The findings of this systematic review show a higher interest in e-cigarettes since the legalization of e-cigarette marketing in Saudi Arabia. The aggressive marketing strategies adopted by the manufacturing companies, especially through online media and social media, have highly influenced the consumers.[47] Similar to conventional cigarettes, health warning messages need to be incorporated into the products. There is sufficient evidence from the reported studies, that incorporation of warning messages in the e-cigarette products can increase the harm perception among the buyers and this can eventually help in reducing the sale and publicity of e-cigarettes.[48],[49],[50],[51],[52] Surprisingly, the majority of these products have warning messages, but they are usually inconsistent in the location and content of the health warning messages.[53],[54],[55] Hence, the policymakers should consider implementing and regulating the compulsion of standardization of health warning messages on the e-cigarette products, which can help in reducing the purchasing of e-cigarettes.

Even though there is insufficient evidence for the health care professions to promote these products as safe and tobacco cessation aids, health professional students in these included studies still believed that e-cigarettes could help tobacco users in quitting the habit.[31] In another study, conducted by Qanash S et al.,[30] a majority of the e-cigarette users considered them as a tool for tobacco cessation. Several other studies have also shown that the e-cigarette users considered them in an attempt to quit conventional smoking. Considering these facts and to prevent the public health disaster, which could be similar to the widely prevalent conventional cigarette smoking, raises urgent concern for the regulatory policies concerning sales and marketing of the products.

The higher prevalence of e-cigarette usage among health professional students must not be under-estimated. This has to be dealt with high priority by the regulatory bodies. Despite several potential side effects of these products, there is a lack of sufficient knowledge among medical students and the general population about the potential consequences of using e-cigarettes.


   Conclusion Top


The present systematic review reports on the higher prevalence of e-cigarette usage among medical students in Saudi Arabia. Similar to tobacco smoking, e-cigarette usage is a major public health issue and concern among the younger population in Saudi Arabia. E-cigarettes themselves being an addictive substance must be considered with great caution. Efforts must be made to educate and create awareness among the health care professionals and the general public at large, regarding the risks associated with e-cigarette usage. Regulatory bodies must focus and initiate strict laws and policies to minimize the sales of these products to the younger population. To minimize the popularity of e-cigarettes, the aggressive advertising of these products has to be reduced. Health promotion strategies need to be developed to reduce the usage of e-cigarettes, especially among the younger population.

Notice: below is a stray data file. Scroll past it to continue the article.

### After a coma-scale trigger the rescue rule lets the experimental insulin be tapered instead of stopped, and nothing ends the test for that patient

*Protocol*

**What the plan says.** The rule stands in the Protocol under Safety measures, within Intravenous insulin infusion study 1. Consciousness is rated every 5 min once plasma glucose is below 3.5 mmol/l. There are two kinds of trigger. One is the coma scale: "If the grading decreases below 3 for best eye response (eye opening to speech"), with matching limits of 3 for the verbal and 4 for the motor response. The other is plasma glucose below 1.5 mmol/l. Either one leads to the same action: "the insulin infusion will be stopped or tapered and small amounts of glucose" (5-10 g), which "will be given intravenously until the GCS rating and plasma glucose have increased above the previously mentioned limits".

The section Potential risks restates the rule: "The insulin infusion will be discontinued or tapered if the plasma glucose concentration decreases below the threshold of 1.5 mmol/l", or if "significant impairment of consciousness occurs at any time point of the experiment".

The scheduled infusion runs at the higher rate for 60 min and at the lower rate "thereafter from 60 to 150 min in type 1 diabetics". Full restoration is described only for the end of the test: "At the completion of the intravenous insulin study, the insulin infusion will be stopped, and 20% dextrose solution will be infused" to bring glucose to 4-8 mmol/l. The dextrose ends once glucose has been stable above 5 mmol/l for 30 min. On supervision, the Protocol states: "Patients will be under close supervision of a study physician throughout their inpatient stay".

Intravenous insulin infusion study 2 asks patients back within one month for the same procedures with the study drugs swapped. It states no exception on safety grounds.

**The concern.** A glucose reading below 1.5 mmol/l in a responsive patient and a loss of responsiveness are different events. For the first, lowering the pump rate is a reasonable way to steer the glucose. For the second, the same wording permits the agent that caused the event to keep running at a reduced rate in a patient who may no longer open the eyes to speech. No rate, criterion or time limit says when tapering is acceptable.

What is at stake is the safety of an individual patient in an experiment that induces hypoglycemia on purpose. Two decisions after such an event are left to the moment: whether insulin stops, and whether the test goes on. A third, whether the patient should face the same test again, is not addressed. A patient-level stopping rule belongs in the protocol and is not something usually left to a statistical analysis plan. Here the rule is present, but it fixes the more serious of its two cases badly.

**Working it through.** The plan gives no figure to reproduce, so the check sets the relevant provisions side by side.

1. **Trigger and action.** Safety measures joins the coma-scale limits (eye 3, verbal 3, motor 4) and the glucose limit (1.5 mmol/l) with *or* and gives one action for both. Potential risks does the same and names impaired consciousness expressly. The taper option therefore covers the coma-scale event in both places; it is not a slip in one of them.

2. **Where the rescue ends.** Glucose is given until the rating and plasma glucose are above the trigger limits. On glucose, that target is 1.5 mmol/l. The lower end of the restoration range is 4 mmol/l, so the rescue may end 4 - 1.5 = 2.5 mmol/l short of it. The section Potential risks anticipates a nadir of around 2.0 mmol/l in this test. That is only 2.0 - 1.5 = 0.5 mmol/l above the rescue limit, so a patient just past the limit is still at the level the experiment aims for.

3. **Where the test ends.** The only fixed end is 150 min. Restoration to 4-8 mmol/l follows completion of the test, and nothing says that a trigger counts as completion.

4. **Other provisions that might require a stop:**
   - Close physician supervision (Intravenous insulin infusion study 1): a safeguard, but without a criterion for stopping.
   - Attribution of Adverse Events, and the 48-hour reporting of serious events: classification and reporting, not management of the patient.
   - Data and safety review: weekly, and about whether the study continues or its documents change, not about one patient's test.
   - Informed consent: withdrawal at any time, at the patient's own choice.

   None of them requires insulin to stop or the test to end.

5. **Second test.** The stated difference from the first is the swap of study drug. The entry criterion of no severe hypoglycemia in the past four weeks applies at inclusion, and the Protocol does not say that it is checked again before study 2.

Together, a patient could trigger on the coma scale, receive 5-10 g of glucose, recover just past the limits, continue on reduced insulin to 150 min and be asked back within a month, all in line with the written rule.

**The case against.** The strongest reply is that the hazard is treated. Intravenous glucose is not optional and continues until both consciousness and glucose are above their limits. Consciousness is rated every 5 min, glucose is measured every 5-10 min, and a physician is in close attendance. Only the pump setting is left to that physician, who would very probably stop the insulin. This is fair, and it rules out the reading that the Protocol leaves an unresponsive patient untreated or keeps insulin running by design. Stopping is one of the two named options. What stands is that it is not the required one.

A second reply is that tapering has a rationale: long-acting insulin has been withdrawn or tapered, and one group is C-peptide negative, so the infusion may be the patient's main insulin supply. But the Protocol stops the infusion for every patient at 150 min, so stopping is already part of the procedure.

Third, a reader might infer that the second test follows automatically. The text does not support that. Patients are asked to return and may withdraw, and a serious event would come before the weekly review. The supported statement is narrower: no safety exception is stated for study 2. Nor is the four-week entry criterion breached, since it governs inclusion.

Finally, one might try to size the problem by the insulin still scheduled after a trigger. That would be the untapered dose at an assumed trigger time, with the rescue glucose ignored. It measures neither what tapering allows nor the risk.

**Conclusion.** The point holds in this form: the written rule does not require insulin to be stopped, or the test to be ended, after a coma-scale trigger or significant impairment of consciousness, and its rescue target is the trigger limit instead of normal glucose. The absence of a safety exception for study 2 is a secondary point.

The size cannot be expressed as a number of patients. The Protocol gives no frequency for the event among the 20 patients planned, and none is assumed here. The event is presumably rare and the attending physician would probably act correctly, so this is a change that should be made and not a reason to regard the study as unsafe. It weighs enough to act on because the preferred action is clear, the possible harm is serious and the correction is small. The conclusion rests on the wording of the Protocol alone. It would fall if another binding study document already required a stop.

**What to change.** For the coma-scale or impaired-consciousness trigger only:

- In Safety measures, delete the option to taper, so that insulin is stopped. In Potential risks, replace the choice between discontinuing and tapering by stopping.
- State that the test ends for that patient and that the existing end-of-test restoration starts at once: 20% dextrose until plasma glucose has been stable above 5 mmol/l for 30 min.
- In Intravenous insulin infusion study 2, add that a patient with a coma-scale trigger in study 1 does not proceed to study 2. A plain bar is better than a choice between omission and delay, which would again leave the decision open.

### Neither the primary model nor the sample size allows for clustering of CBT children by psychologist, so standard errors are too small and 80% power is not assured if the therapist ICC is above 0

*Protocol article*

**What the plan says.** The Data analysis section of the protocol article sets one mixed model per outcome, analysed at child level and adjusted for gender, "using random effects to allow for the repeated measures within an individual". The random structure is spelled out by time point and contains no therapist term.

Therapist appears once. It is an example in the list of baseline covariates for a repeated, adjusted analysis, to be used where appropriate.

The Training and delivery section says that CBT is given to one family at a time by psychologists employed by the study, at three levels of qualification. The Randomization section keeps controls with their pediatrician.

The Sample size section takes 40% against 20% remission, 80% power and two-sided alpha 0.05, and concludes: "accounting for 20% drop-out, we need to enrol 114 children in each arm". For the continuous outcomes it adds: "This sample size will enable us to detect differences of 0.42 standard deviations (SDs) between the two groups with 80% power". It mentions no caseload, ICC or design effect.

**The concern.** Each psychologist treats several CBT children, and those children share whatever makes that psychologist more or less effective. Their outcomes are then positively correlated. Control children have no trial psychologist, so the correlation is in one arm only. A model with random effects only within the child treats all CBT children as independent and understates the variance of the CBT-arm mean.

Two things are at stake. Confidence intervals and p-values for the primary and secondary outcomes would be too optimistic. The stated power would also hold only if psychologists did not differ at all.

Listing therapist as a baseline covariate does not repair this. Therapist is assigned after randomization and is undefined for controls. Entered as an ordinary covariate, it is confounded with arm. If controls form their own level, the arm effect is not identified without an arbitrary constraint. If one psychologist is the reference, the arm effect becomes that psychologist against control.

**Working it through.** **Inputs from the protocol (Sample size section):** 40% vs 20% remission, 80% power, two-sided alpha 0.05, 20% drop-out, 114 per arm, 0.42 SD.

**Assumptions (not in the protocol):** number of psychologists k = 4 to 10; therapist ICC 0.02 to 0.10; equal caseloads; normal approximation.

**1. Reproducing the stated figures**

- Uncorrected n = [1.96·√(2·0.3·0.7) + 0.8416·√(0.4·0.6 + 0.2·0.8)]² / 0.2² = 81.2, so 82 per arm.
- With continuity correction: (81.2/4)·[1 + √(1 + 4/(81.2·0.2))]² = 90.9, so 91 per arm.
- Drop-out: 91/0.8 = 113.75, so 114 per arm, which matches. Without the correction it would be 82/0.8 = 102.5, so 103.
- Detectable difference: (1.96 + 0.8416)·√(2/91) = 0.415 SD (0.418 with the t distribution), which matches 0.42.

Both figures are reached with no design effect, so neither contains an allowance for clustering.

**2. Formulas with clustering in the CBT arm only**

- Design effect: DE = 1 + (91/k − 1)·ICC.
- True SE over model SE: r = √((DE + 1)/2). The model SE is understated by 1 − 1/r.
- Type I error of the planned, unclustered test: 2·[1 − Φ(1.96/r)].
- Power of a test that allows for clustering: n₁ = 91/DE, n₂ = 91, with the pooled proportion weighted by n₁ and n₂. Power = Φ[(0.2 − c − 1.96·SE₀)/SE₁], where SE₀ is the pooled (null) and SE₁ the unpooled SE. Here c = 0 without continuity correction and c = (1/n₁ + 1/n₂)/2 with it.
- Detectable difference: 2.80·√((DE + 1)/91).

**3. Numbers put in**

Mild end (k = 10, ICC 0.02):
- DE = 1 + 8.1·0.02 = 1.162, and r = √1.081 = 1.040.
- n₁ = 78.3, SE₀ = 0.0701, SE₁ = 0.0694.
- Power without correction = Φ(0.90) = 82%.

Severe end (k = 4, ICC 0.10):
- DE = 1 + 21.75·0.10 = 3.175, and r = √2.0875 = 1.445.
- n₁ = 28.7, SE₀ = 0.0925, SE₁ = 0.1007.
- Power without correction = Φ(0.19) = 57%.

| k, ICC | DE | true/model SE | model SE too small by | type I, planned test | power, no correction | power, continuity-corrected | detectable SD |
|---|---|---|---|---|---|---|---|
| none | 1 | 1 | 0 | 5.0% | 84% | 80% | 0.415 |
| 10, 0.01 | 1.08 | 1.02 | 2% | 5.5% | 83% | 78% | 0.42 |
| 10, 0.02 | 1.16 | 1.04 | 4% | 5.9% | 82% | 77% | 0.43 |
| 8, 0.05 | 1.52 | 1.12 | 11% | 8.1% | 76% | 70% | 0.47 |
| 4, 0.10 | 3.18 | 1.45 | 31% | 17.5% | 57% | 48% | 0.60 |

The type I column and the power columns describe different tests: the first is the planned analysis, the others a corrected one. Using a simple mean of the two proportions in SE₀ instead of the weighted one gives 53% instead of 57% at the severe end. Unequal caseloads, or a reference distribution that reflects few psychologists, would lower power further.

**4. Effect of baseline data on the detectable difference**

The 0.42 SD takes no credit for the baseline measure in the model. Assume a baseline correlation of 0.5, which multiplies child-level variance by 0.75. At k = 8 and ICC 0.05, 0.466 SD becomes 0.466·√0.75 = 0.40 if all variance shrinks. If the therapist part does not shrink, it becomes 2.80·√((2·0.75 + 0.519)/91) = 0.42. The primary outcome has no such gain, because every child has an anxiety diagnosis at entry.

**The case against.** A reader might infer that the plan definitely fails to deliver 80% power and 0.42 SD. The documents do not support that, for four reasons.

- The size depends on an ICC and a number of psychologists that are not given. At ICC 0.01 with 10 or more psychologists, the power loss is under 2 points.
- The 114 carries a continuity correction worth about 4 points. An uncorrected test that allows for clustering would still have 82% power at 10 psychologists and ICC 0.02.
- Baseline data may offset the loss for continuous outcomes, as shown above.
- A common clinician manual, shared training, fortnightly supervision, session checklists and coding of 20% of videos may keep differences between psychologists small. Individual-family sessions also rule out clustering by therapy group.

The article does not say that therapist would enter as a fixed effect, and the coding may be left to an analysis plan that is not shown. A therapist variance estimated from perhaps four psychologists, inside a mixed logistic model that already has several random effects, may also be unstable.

Acknowledgments

All authors have read and agreed to the published version of the manuscript.

Data availability statement

No new data were created or analyzed in this study. Data sharing does not apply to this article.

Declaration of patient consent

The authors certify that they have obtained all appropriate patient consent forms. In the form the patient(s) has/have given his/her/their consent for his/her/their images and other clinical information to be reported in the journal. The patients understand that their names and initials will not be published and due efforts will be made to conceal their identity, but anonymity cannot be guaranteed.

Financial support and sponsorship

Nil.

Conflicts of interest

There are no conflicts of interest.



 
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    Figures

  [Figure 1], [Figure 2]
 
 
    Tables